Christmas has emerged as a divisive season for the retail sector, with some players turning in a better-than-expected performance - while others moved closer to the edge.
A "dazzling" week before Christmas helped like-for-like sales rise 2.2% in the crucial month, their strongest since January, according to a key survey by the British Retail Consortium (BRC) and KPMG.
High street bellwether Marks & Spencer reported robust sales over the festive season with its food department compensating for weaker growth in clothing and home, while Debenhams also reported a surge in trade in the final week before Christmas.
But at the other end of the spectrum, outdoor clothing group Blacks Leisure and lingerie chain La Senza were bought out of administration after weeks of dire trade and video games retailer Game warned it will breach a banking agreement after sales plunged.
There had been fears that the retail sector was heading for one of its worst Christmas trading periods to date, but upbeat statements from the likes of department store John Lewis have offered some balance to the bleaker outlook at chains such as HMV.
The BRC survey said sales of clothing and footwear had "a pretty spectacular month" following dire trading in the autumn's mild weather while food sales enjoyed their strongest growth for a year on the back of special offers.
But big-ticket items, including furniture and TVs, continued to suffer in December amid weak consumer confidence.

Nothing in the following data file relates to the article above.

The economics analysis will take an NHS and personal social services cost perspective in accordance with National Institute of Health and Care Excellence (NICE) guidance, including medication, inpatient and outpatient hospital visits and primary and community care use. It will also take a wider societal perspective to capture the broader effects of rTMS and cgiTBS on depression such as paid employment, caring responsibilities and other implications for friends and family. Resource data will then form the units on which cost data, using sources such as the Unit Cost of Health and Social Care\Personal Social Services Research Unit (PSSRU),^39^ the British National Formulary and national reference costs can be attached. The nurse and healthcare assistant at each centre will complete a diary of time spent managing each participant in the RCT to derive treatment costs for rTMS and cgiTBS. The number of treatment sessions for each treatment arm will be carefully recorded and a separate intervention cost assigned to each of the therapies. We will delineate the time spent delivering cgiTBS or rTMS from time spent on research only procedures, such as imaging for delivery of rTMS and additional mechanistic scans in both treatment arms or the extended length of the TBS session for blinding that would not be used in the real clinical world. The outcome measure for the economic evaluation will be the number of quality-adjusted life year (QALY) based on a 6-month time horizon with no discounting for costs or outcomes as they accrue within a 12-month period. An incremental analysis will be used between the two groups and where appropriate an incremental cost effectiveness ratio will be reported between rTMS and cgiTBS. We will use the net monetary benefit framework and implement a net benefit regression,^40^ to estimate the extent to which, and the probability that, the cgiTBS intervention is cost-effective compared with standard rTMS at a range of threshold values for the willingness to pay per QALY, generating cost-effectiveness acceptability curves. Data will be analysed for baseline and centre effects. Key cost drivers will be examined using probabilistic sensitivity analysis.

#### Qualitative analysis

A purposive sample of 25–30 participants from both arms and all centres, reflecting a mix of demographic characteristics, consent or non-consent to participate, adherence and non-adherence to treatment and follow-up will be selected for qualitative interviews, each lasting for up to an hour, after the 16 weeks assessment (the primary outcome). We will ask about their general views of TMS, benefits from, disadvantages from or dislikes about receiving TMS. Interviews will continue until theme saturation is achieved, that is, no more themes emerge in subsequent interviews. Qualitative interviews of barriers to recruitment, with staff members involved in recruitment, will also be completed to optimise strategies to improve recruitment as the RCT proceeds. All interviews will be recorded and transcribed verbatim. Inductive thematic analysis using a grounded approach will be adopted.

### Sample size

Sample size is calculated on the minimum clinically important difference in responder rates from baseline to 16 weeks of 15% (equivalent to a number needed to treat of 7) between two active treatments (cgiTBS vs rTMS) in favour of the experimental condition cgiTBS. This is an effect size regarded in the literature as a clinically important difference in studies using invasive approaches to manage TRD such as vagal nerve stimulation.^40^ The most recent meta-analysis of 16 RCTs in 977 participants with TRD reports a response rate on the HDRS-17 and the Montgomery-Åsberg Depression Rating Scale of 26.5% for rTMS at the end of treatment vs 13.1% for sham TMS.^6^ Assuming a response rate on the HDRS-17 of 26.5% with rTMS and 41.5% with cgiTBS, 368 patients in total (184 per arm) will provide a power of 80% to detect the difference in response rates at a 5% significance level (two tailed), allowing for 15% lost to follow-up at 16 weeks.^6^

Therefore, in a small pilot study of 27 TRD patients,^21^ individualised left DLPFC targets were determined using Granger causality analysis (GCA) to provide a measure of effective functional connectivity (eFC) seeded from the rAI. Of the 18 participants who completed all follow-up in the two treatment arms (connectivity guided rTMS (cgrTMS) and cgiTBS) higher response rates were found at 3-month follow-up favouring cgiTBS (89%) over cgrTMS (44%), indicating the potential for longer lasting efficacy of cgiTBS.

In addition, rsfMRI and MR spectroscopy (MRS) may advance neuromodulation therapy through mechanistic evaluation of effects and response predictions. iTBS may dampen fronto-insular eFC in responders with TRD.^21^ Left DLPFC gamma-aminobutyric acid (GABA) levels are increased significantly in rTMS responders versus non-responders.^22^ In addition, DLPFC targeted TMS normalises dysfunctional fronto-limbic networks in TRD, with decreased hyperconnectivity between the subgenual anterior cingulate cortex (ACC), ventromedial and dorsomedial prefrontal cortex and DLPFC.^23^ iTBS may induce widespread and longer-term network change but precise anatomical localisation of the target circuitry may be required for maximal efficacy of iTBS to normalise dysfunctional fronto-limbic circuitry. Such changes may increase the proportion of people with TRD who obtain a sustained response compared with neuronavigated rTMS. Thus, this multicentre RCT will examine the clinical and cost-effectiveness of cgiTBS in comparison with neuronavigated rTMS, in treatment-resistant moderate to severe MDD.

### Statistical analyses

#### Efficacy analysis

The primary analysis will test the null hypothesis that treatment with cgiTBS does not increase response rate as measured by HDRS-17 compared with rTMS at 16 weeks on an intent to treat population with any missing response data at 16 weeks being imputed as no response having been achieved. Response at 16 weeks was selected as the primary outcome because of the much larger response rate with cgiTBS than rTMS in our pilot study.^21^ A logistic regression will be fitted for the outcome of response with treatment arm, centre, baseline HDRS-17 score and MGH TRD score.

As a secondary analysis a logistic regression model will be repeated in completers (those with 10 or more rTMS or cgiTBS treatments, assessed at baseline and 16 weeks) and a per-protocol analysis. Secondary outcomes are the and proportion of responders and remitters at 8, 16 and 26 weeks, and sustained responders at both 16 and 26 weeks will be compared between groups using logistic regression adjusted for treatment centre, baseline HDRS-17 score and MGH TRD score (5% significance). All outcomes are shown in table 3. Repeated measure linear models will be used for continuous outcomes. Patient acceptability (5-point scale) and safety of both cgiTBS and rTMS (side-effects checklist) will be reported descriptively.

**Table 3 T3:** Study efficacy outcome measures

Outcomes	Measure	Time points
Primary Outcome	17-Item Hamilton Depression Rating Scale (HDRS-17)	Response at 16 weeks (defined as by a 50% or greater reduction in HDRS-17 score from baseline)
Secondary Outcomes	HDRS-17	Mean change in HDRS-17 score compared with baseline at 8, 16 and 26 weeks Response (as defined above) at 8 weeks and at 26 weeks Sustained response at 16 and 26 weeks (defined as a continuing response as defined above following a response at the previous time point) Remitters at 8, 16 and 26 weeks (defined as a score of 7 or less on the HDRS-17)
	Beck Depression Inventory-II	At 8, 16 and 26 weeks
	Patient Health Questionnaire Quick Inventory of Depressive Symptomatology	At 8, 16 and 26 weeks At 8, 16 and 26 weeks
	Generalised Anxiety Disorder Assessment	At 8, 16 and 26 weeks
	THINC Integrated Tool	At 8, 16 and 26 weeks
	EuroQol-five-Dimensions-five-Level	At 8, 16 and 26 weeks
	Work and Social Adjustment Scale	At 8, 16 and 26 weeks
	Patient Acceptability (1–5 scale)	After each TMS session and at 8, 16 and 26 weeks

However, the upbeat figures will not ease fears over the struggling sector's future.
Helen Dickinson, head of retail at KPMG, said: "Sadly, no-one expects this level of demand to be indicative of the year ahead."
M&S saw like-for-like food sales increase 3% in the 13 weeks to December 31, against City expectations of a 1.5% increase, as it pulled in customers with promotions and 600 new product lines.
But the company saw general merchandise sales drop 1.8% on a like-for-like basis as its decision to pull technology products from its shelves hit home sales.
Game was the major high street casualty of the day after the video game retailer warned it would breach a banking covenant - a promise made to creditors to secure a loan - if current market conditions continue.
The group recorded a 12.9% decline in like-for-like sales in the eight weeks to January 7 and a 10% drop in the 49 weeks to January 7, as a "double whammy" of a lack of new consoles and a squeeze in consumer spending hit the business and wider market.
But Game chief executive Ian Shepherd remained confident. He said: "It's a cyclical industry. It will return to growth as new consoles come to the market.
"I'm very confident that the games industry is here to stay. We've got to be realistic - we're at a low point in the cycle that doesn't mean there's not plenty of future growth left."